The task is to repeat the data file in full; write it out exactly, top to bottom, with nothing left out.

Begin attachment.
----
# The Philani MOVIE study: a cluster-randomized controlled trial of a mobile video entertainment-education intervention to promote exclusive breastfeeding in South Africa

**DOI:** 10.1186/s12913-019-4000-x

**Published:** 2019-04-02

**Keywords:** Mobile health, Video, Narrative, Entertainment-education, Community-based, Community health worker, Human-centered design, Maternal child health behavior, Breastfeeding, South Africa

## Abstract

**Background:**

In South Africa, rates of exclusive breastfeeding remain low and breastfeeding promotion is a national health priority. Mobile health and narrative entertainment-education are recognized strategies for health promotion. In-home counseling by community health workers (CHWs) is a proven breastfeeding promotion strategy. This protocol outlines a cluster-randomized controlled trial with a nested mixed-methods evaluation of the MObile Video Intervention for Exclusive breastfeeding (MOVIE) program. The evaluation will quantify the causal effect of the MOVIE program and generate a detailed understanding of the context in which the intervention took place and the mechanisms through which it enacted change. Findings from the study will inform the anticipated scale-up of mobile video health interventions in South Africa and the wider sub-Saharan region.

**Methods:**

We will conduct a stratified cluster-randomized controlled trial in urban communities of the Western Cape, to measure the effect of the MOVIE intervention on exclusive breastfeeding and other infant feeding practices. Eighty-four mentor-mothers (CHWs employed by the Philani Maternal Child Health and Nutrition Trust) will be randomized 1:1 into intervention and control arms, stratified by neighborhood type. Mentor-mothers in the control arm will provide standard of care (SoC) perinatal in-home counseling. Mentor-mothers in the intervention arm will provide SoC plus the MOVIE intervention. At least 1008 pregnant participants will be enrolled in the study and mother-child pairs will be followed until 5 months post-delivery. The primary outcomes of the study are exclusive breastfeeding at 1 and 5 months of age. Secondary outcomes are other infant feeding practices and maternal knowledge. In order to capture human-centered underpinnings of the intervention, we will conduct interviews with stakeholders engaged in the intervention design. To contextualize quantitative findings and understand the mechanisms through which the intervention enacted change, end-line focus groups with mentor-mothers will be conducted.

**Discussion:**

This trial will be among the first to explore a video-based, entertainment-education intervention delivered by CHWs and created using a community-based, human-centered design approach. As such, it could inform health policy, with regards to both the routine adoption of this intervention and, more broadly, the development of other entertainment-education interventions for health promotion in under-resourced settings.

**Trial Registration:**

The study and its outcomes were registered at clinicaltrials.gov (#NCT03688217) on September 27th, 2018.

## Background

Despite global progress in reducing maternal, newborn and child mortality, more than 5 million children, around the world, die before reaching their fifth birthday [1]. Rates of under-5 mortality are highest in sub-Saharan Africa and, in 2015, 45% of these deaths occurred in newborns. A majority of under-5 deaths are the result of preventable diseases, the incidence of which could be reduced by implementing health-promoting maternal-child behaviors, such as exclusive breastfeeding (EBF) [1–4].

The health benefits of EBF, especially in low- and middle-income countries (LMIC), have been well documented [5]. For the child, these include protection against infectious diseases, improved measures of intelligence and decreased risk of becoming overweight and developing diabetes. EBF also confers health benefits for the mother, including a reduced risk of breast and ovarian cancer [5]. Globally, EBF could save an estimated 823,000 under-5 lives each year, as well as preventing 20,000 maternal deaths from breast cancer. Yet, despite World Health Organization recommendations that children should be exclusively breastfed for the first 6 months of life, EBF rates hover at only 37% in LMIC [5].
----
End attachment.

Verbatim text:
# The Philani MOVIE study: a cluster-randomized controlled trial of a mobile video entertainment-education intervention to promote exclusive breastfeeding in South Africa

**DOI:** 10.1186/s12913-019-4000-x

**Published:** 2019-04-02

**Keywords:** Mobile health, Video, Narrative, Entertainment-education, Community-based, Community health worker, Human-centered design, Maternal child health behavior, Breastfeeding, South Africa

## Abstract

**Background:**

In South Africa, rates of exclusive breastfeeding remain low and breastfeeding promotion is a national health priority. Mobile health and narrative entertainment-education are recognized strategies for health promotion. In-home counseling by community health workers (CHWs) is a proven breastfeeding promotion strategy. This protocol outlines a cluster-randomized controlled trial with a nested mixed-methods evaluation of the MObile Video Intervention for Exclusive breastfeeding (MOVIE) program. The evaluation will quantify the causal effect of the MOVIE program and generate a detailed understanding of the context in which the intervention took place and the mechanisms through which it enacted change. Findings from the study will inform the anticipated scale-up of mobile video health interventions in South Africa and the wider sub-Saharan region.

**Methods:**

We will conduct a stratified cluster-randomized controlled trial in urban communities of the Western Cape, to measure the effect of the MOVIE intervention on exclusive breastfeeding and other infant feeding practices. Eighty-four mentor-mothers (CHWs employed by the Philani Maternal Child Health and Nutrition Trust) will be randomized 1:1 into intervention and control arms, stratified by neighborhood type. Mentor-mothers in the control arm will provide standard of care (SoC) perinatal in-home counseling. Mentor-mothers in the intervention arm will provide SoC plus the MOVIE intervention. At least 1008 pregnant participants will be enrolled in the study and mother-child pairs will be followed until 5 months post-delivery. The primary outcomes of the study are exclusive breastfeeding at 1 and 5 months of age. Secondary outcomes are other infant feeding practices and maternal knowledge. In order to capture human-centered underpinnings of the intervention, we will conduct interviews with stakeholders engaged in the intervention design. To contextualize quantitative findings and understand the mechanisms through which the intervention enacted change, end-line focus groups with mentor-mothers will be conducted.

**Discussion:**

This trial will be among the first to explore a video-based, entertainment-education intervention delivered by CHWs and created using a community-based, human-centered design approach. As such, it could inform health policy, with regards to both the routine adoption of this intervention and, more broadly, the development of other entertainment-education interventions for health promotion in under-resourced settings.

**Trial Registration:**

The study and its outcomes were registered at clinicaltrials.gov (#NCT03688217) on September 27th, 2018.

## Background

Despite global progress in reducing maternal, newborn and child mortality, more than 5 million children, around the world, die before reaching their fifth birthday [1]. Rates of under-5 mortality are highest in sub-Saharan Africa and, in 2015, 45% of these deaths occurred in newborns. A majority of under-5 deaths are the result of preventable diseases, the incidence of which could be reduced by implementing health-promoting maternal-child behaviors, such as exclusive breastfeeding (EBF) [1–4].

The health benefits of EBF, especially in low- and middle-income countries (LMIC), have been well documented [5]. For the child, these include protection against infectious diseases, improved measures of intelligence and decreased risk of becoming overweight and developing diabetes. EBF also confers health benefits for the mother, including a reduced risk of breast and ovarian cancer [5]. Globally, EBF could save an estimated 823,000 under-5 lives each year, as well as preventing 20,000 maternal deaths from breast cancer. Yet, despite World Health Organization recommendations that children should be exclusively breastfed for the first 6 months of life, EBF rates hover at only 37% in LMIC [5].